Even as a professional ethicist, I’ll admit it’s not easy to live an ethical life. Heck, it’s a slog at times. Choosing to living well means thinking critically about choices that most people make automatically. Sometimes it means committing to courses of action we don’t enjoy, drawing solace from the knowledge that the greater good matters more than our own immediate desires. It’s a right and important thing to do, but let’s face it: the ethical journey is sometimes lonely and difficult.
Sometimes it’s the decisions themselves that cause us anguish. How much of our income should we donate to charity? Should we take a lucrative job offer from a company with a chequered ethical history? In unlucky moments we may even face impossible ethical dilemmas in which there’s no perfect answer, just a selection of bad options we must choose from.
As Aristotle taught, it’s not enough to want to do good: what makes a person good is actually doing good things. So we also need to follow through on our decisions. But it can be hard to turn even straightforward moral decisions into action. A lifelong carnivore might find the moral argument for veganism compelling but still be unable to resist a juicy ribeye; a guilty teen may nonetheless struggle to own up to cheating on a test.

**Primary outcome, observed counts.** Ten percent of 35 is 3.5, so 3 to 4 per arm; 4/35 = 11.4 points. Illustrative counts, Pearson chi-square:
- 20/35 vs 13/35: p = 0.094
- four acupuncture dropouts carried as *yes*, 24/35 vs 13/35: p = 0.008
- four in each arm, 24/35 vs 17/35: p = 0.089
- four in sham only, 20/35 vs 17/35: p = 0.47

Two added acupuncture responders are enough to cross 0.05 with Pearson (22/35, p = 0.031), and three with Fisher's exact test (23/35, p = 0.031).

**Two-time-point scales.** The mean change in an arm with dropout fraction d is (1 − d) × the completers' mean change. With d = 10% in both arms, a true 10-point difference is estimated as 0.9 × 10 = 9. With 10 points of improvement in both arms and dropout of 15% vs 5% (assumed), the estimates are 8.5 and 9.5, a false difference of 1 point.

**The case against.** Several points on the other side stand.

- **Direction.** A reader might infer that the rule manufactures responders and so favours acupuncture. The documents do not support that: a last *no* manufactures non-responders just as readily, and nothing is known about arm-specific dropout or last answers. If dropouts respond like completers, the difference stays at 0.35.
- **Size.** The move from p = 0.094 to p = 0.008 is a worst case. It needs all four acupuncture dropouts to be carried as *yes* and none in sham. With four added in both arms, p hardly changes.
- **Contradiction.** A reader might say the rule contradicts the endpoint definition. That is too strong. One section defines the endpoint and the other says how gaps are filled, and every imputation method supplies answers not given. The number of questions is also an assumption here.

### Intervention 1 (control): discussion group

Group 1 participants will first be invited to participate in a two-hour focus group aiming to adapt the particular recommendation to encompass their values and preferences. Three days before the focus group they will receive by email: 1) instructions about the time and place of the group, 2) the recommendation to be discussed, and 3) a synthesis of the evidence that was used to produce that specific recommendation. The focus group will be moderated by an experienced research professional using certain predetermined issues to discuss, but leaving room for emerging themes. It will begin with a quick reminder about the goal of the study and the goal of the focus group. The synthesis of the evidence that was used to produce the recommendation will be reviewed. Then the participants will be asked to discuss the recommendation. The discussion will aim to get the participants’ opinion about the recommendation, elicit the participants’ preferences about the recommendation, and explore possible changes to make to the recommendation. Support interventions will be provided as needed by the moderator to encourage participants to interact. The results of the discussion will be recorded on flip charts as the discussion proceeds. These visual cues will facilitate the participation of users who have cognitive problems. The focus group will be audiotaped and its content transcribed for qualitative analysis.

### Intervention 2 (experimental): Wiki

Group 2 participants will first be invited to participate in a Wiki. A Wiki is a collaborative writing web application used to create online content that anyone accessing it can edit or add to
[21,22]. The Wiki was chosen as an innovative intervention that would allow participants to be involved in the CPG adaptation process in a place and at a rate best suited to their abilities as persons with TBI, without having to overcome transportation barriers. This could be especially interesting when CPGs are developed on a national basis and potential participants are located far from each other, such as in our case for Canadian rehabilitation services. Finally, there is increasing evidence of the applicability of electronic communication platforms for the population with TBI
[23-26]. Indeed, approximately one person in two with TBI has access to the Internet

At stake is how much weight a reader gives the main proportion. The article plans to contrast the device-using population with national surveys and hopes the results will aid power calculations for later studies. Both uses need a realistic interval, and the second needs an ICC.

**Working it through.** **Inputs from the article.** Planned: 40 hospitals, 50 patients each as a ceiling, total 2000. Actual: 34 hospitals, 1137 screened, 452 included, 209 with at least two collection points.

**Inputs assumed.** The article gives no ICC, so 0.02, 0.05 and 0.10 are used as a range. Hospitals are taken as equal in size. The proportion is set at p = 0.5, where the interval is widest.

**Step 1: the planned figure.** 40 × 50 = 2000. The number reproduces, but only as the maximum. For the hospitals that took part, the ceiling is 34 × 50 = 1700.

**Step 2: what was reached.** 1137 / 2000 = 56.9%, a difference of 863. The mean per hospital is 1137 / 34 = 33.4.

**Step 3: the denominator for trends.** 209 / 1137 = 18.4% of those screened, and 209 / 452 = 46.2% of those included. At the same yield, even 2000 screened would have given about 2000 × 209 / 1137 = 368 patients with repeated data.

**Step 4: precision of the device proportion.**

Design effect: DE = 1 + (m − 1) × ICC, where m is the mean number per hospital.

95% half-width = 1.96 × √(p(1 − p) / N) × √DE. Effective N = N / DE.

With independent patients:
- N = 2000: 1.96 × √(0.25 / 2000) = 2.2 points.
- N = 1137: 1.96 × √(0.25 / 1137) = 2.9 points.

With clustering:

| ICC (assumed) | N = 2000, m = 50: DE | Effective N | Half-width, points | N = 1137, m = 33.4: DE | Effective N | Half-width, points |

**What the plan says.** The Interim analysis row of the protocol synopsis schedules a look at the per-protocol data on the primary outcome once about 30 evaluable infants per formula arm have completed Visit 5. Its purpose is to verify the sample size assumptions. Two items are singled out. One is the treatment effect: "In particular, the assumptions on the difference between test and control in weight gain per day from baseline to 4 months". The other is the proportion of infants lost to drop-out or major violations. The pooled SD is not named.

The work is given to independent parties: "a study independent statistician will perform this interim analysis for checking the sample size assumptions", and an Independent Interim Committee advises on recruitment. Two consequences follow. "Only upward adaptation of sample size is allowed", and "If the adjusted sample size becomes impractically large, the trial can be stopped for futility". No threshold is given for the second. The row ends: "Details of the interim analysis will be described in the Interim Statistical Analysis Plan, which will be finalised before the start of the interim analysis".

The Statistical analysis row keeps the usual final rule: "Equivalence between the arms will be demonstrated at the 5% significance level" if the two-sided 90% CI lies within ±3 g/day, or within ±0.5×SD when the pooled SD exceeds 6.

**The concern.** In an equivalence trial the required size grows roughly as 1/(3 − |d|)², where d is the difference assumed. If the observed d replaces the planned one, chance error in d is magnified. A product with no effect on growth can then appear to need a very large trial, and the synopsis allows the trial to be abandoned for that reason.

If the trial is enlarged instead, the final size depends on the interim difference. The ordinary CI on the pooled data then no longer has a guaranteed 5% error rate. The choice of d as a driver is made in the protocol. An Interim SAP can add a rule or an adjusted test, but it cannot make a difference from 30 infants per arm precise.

An artificial leg-up
Perhaps we could use some help. What if we had a trusted artificial advisor, an impartial ethics AI that could not only walk us through our toughest decisions but also give practical advice on applying those decisions in real life?
The idea isn’t so far-fetched. Ask Delphi, a prototype from the nonprofit Allen Institute for AI, already does a surprisingly decent job at suggesting answers to moral questions. Its makers claim a 98% accuracy on certain topics, although we should perhaps be sceptical of claims of such precision when it comes to ethics. The more general large-language models like ChatGPT tend to shy away from contentious moral issues, giving only the vaguest advice, likely on the counsel of
their legal teams. But given how lucid and fluent modern LLMs are on other issues, it seems clear they could offer moral advice if only they were allowed to.